The Other Guys

I’m almost a year late to the party, but my friend’s mother recently got The Other Guys on Netflix—and, well, I’m glad we had nothing better to do that night. After slagging on Will Ferrell recently, and on “mainstream comedy” for awhile now, I felt obligated to endorse this film. It opens on an overt subversion of buddy-cop bombast—with Samuel Jackson and Dwayne Johnson, two of its finest self-parodying practitioners, martyring themselves for the sake of their badass—and then settles into a subtler critique: Mark Wahlberg, who’d be cast anywhere else as the winner, shines here as the whiner. Macho makes him a stooge. Ferrell plays Wahlberg’s partner. He does the opposite of what I accused him of always doing; he isn’t an overgrown kid but an overgrown adult—which extends to this Prius-piloting pencil-pusher’s taste in adult-contemporary music. Overactivity vs. Complacency: not super original, but funny when taken too far, as director Adam McKay and his co-writer Chris Henchy blissfully do.

Other things are taken too too far—in the decrepit S.N.L. tradition—like a repeating joke about the ’90s girl-group TLC, a reference point now old enough to have mildewed in the pop-cultural cellar. But the film has a great cast, including Michael Keaton—happily dusted off as the guys’ chief—and sharp enough shards of the real world snuck in—like the chief’s having to moonlight at Bed Bath and Beyond to underwrite his son’s bisexual explorations at N.Y.U.—to buttress the unstable plot. The plot is the problem. Trying to tap into that anti-corporate anger that rippled briefly through the national psyche before being bought out by its target, the filmmakers have essayed a storyline about Ponzi schemes that just doesn’t cut close enough to the bone. It’s a personal tragedy when one’s anger can’t match up with one’s talents, especially when one has popular appeal and a really deserving subject; it draws the line between parody and genuine satire. The other guys may have had better luck if they’d partnered with Charles Ferguson. But Ferrell and Co. deserve credit for trying, and for doing what they can do so well.

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Everything Must Go

Everything Must Go—including the script. Heck, it’s a bargain: second-hand wisdom. The lede of one review asks, “Does Will Ferrell have a Bill Murray future?” To which I reply, “Probably not.” Murray has always been cool jazz—subtle, sarcastic, recessive. Ferrell isn’t hot jazz, exactly; but he’s a hot mess—completely, commercially, often hilariously, unsubtle. His satire is a toothless grin, however, because it’s disarmed by that classic catchall: He may be crunky (Old School), creepy (Wedding Crashers), misogynistic (Anchorman), ignorant (Talladega Nights), or naïve (Elf), but we’re secure in our knowledge that, behind that blank look, lies a lovable lost boy, infinitely expiable. As an actor, he’s an apologist for his characters; their hearts are in the right place, after all. It’s a shtick that’s been a staple of popular entertainment since long before moving pictures first flickered; but it’s no coincidence that the last 10 years have been a boon for Ferrell. Beneath our hawkish lockstep we had a renewed need to rationalize male bluster. Maybe Anchorman became such a dorm-room blockbuster because it made young white guys feel they had license to be dickheads—as if being a dickhead were funny in and of itself. Guys will be guys, sure; but at a time when the straight white man is—fatuously, as if in place of all authority figures—being forecast as obsolete, guys who at one point had a straight-and-narrow path to achieving “manhood” will naturally gravitate to ironic masculinity. Because, for them, it isn’t really ironic. And I don’t think it’s really ironic, either, that one of Ferrell’s biggest boosters was his impression of George W. Bush. When he reprised it, for a one-man show in 2009, he still couldn’t get past his outsize-stripling salve; it was as relevant as satire as a joke about Hitler’s mustache in 1945. It isn’t a question of his politics, but of his instincts as an entertainer.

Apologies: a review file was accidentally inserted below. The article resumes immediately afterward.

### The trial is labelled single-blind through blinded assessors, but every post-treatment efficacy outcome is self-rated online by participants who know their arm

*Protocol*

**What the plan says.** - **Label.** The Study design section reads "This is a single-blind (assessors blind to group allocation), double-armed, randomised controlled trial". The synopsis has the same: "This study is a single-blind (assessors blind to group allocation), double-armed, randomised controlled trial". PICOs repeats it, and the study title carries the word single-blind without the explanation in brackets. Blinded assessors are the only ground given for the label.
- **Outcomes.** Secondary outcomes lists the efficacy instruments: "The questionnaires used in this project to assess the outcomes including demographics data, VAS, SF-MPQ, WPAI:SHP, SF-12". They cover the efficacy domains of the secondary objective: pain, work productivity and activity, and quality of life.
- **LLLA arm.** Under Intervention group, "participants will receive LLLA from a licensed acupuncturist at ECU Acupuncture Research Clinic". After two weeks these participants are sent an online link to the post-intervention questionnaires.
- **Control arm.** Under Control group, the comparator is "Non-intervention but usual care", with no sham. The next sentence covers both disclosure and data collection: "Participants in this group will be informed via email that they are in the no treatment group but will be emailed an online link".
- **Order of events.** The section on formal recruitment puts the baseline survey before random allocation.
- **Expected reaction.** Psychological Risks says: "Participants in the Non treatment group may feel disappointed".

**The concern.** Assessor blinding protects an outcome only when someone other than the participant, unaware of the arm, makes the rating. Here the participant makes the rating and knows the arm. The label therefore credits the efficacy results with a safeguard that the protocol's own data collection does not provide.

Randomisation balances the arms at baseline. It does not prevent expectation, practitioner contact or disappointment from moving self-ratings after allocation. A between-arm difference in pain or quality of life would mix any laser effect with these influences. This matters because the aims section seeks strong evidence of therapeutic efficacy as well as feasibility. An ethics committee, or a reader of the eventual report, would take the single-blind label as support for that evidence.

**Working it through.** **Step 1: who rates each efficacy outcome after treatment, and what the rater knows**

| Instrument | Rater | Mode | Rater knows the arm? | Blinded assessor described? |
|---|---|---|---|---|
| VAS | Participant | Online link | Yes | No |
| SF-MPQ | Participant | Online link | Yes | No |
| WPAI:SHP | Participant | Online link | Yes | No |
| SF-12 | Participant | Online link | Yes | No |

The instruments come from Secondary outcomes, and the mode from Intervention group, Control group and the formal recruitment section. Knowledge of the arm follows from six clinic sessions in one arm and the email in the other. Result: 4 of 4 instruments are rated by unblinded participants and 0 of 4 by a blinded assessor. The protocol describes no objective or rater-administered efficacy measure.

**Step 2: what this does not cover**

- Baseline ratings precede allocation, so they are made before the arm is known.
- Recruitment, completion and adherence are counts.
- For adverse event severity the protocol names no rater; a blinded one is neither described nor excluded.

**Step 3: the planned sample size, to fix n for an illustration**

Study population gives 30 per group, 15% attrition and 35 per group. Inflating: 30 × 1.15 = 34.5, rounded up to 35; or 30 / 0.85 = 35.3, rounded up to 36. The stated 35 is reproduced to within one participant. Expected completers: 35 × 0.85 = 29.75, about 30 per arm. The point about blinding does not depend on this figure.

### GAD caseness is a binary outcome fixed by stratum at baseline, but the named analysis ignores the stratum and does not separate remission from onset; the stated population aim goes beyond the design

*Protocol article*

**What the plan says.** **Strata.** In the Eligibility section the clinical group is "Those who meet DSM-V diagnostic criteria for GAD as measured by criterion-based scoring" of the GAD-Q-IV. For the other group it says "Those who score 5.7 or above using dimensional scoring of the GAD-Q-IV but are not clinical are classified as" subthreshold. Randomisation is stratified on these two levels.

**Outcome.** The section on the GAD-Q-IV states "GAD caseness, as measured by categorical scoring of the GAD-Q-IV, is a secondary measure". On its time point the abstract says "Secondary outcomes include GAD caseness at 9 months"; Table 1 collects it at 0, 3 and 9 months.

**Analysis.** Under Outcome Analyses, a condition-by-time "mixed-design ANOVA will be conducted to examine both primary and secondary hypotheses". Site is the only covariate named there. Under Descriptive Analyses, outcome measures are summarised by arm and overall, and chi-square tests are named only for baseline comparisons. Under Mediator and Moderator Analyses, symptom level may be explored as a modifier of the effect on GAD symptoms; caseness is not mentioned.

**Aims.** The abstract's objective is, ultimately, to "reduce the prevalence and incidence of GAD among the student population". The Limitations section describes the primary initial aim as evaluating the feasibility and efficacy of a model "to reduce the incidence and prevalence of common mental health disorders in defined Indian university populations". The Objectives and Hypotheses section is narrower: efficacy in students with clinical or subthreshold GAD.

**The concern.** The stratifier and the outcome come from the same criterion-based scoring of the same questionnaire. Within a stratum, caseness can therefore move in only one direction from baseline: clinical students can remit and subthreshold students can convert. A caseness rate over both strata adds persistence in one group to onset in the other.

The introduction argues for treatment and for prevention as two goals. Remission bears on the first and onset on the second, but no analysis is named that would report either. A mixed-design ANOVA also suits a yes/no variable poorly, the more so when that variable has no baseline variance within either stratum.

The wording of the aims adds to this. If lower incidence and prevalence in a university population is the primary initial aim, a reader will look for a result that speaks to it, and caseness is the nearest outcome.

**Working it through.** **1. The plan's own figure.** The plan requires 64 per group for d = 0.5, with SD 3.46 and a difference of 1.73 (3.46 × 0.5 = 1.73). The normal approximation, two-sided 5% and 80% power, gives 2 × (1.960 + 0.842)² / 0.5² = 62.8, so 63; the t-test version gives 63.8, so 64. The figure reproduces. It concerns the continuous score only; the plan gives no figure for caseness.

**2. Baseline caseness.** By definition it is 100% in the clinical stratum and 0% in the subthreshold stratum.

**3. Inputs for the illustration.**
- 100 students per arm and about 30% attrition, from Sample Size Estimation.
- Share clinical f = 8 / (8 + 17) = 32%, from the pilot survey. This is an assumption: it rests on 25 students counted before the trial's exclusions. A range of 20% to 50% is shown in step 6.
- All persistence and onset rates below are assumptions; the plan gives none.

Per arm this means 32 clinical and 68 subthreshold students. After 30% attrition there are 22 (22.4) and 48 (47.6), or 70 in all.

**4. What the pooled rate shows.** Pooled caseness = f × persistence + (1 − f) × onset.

That his earnestness comes to very little here isn’t entirely his fault; it may have amounted to a lot more if he’d been allowed to play a character. Dry Ferrell is dry toast. I really want to believe that the writer-director Dan Rush read Raymond Carver’s story “Why Don’t You Dance?” and was inspired to sculpt a sympathetic bust of a crumbling alcoholic; that he saw something resembling his vision in Ferrell; that Ferrell saw truth in the role and wanted to challenge himself as an actor; and that Rush was just too inexperienced to pull any of it off. I want that to be true. Honest. But to say that any film is based on a story of 1,600 words, and then have them be 1,600 words written by one of the most celebrated American authors of the last 30 years, and one whose reputation is based on opacity and brevity—well, my inner skeptic begins to scratch. Literally three basic premises are borrowed from the story—and are inflated until they implode. If this was a better, more imaginative movie, it wouldn’t be such a bothersome issue, but Carver’s name seems almost to have been appropriated as a form of social climbing, just as Christopher Nolan used Marion Cotillard and Édith Piaf in Inception; they’re high-brow brands. (To be fair, the author’s name may have also been instrumental in getting the film distributed.) Regardless, Carver prescribes ambiguity and Rush dispenses generics. Glenn Howerton, who plays the young hotshot who cans Ferrell’s droopy dipsomaniac, is typecast and turned into a stereotype; and there’s nothing in the central character that suggests an alcoholic, a sales executive, or even a spouse. He’s a rough draft. When Ferrell and Michael Peña, as his A.A. sponsor—and seemingly only friend—prattle with one another, they’re as chummy as perfect strangers. (Peña is posed like a black-eyed psychopath.) It’s as if Rush, the director, assumed his dialogue would speak for itself. But Rush, the screenwriter, has a poor sense of structure, and squirts discontents as globby as Jell-O shots.

So even if the filmmakers’ intentions are sincere, as I want to—and mostly do—believe, the hollowness of their conception is self-destructive. The details about the characters’ lives are so trite and archaic that Everything Must Go becomes as square as The Square. Left hanging in this void, the psychiatric gristle seems to exist for its own self-congratulatory sake. Murray got through similar sad-sack mid-life-crisis material in Jim Jarmusch’s Broken Flowers, but he had a carousel of former flames to illuminate all the facets of himself that he’d since blacked out. Ferrell has a touching moment with the radiant Laura Dern; she remembers a good deed he did in high school. But the rest of his background is like a case history rather than a past; and he doesn’t display Murray’s ability to improvise what isn’t in the text. And to top it all off with a moldy maraschino cherry, Rush has the actor prove his indie credibility by having him teach a lonely black kid, with body-image issues, to play ball. It’s E-Z sensitivity. Touching—like a pair of fingers pressing down on the back of your tongue. Everything must go.